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NFL, manufacturers agree there’s no perfect helmet
As Philadelphia Eagles receiver DeSean Jackson prepared to return last weekend from his second concussion in less than a year, he was given a special, new helmet. While he hoped to be better protected, the helmet’s maker certainly wouldn’t _ and couldn’t _ guarantee Jackson will be completely safe from brain injuries.
The truth is, no helmet can provide that sort of absolute protection in the NFL, where there’s an average of 1 1/2 to two concussions in each game.
In a series of interviews with The Associated Press, representatives of the NFL, its players’ union and the four equipment companies that make every helmet worn in the league all agreed there’s no football helmet _ in production or on drawing boards _ that can eliminate concussions. And there might never be one.
The NFL acknowledges that the lack of a perfect helmet contributed to its decision in recent weeks to use hefty fines and the threat of suspensions to cut down on dangerous hits. It’s also why the league’s head, neck and spine medical committee is holding a two-day meeting next month to look into new ways to test and design helmets.
“A concussion-proof helmet? So far, there’s nothing to that effect,” said Ray Anderson, the NFL’s executive vice president of football operations. “I don’t know if (manufacturers) could ever convince us or assure us that a helmet that would absolutely prevent concussions is doable. I haven’t heard such a thing.”
Right now, the helmet makers know they can’t make such claims.
“I don’t think there’ll ever be anything that’s a concussion-proof football helmet. I’ve heard that term thrown around, but in the helmet world, with today’s technology, that’s not achievable,” said Thad Ide, vice president of research and development at Riddell.
“It’s important to understand that there’s a limit to how much helmets can do,” Ide continued. “And player behavior, player education, rules changes _ all of those things can have as much, or more, of a benefit in reducing the risk of concussion.”
Helmets used in the NFL _ and NCAA or high school football, for that matter _ are supposed to pass a test developed by the National Operating Committee on Standards for Athletic Equipment (NOCSAE), a nonprofit corporation. The group’s website notes that it establishes “voluntary test standards,” that “manufacturers test their own helmets” and that “NOCSAE does not possess a surveillance force to ensure compliance with the standards.”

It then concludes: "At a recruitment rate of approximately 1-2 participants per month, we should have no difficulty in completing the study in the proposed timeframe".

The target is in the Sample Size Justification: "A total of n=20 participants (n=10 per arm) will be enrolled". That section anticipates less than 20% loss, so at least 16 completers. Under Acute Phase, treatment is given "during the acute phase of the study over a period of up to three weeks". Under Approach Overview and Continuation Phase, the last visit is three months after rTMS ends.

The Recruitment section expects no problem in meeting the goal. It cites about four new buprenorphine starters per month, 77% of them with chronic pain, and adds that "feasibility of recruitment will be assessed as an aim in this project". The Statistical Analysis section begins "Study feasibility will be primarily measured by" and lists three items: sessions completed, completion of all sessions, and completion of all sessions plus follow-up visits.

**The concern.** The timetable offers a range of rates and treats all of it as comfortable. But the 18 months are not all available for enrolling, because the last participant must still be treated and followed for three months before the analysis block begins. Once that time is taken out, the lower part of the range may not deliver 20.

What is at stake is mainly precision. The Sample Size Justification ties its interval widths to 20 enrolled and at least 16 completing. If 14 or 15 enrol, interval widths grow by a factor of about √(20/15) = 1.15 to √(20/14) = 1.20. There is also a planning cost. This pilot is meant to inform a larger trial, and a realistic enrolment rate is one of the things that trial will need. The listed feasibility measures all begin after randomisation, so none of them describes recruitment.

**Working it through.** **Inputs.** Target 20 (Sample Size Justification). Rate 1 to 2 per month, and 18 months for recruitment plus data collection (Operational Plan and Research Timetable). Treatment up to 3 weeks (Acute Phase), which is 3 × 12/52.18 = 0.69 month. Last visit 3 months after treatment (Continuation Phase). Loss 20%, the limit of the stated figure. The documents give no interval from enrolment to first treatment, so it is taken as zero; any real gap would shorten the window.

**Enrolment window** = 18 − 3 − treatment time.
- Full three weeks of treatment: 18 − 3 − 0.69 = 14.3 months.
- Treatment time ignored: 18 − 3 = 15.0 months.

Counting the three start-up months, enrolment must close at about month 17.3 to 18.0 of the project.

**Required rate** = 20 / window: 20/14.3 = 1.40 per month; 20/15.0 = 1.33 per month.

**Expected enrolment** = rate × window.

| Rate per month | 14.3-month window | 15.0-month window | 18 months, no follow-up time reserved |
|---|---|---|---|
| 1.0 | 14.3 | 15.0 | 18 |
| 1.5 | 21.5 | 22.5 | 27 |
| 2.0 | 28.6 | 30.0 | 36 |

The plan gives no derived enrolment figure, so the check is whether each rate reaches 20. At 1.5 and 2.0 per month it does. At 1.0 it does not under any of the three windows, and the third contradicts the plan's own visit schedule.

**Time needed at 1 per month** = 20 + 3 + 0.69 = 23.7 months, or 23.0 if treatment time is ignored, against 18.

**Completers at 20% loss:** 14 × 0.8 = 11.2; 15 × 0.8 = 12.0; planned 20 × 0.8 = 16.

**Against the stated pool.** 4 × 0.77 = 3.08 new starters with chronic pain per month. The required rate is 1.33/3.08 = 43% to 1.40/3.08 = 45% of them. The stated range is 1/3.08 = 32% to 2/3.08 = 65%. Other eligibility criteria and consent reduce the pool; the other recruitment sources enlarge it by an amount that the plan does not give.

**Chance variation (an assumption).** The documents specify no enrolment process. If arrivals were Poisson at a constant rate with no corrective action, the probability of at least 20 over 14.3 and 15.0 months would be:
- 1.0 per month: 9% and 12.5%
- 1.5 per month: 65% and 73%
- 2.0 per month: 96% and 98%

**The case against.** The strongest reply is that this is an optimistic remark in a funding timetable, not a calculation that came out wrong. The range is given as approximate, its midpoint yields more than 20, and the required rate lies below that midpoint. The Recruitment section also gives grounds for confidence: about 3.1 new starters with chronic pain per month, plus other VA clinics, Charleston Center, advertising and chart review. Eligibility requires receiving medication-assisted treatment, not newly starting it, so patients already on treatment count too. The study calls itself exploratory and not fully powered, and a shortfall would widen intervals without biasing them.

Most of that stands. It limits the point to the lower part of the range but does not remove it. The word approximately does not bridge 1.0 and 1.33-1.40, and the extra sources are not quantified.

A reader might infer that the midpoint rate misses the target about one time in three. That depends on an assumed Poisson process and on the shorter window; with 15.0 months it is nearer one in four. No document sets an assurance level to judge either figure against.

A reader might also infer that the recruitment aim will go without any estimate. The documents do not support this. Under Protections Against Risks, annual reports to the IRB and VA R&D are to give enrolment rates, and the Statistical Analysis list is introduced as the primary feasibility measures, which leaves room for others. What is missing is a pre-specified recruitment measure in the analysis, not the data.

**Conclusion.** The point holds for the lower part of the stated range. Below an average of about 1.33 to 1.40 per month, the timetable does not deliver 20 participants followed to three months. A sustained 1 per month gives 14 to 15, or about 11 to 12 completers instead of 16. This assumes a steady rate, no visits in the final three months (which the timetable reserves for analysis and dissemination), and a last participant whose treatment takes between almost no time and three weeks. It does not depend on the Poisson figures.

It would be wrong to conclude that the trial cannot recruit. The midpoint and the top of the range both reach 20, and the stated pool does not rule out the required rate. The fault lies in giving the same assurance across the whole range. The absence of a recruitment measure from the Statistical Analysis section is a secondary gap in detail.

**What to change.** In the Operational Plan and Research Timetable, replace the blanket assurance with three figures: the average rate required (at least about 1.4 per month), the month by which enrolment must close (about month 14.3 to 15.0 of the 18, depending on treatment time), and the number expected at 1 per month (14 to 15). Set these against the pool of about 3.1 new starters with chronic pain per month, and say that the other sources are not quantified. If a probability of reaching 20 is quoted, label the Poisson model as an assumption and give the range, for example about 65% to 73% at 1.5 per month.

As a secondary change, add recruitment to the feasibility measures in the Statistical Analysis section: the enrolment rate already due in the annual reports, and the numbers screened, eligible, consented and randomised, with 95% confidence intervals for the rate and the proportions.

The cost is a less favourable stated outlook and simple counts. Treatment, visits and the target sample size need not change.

The testing method established in the 1970s remains essentially the same today. The goal then was to prevent sudden death, skull fractures and brain bleeding in football _ not stop concussions as they are defined now _ and there’s universal agreement that goal has been achieved. But NOCSAE says it would like to find a way to update the standard and testing to better account for concussions, once more is known about the forces that cause them.
“We can’t make a change to our standard until, No. 1, we know it’s going to be beneficial, and No. 2, that the change that we would incorporate wouldn’t make the rest of the standard less protective or that the change wouldn’t increase the risk of injury in another area,” executive director Mike Oliver said. “Science doesn’t know the answer.”
Concussions occur when the brain moves inside the skull from an impact or a whiplash effect. Some compare it to the movement of a yolk within a shell if an egg were tossed out of a window _ yes, wrapping the egg in bubble-wrap might keep the shell from cracking, but it wouldn’t stop the yolk from jostling.
“I don’t think this is a different set of problems than car manufacturers face when developing air bags or car seats for children,” Schutt Sports president and CEO Robert Erb said.
“I can’t have the helmet weigh too much, because then I’m putting stress loads on the neck and I’m creating a whole set of different problems. I can’t put in too much padding, because then I’m creating a heat-related issue. I can’t make it too thin. I can’t make it too thick,” said Erb, whose company made Jackson’s old and new helmets.
Mark Lovell, founding director of the University of Pittsburgh Medical Center Sports Medicine Concussion Program, said a concussion-proof helmet is not “a realistic goal, because you can’t put a helmet on the brain.”
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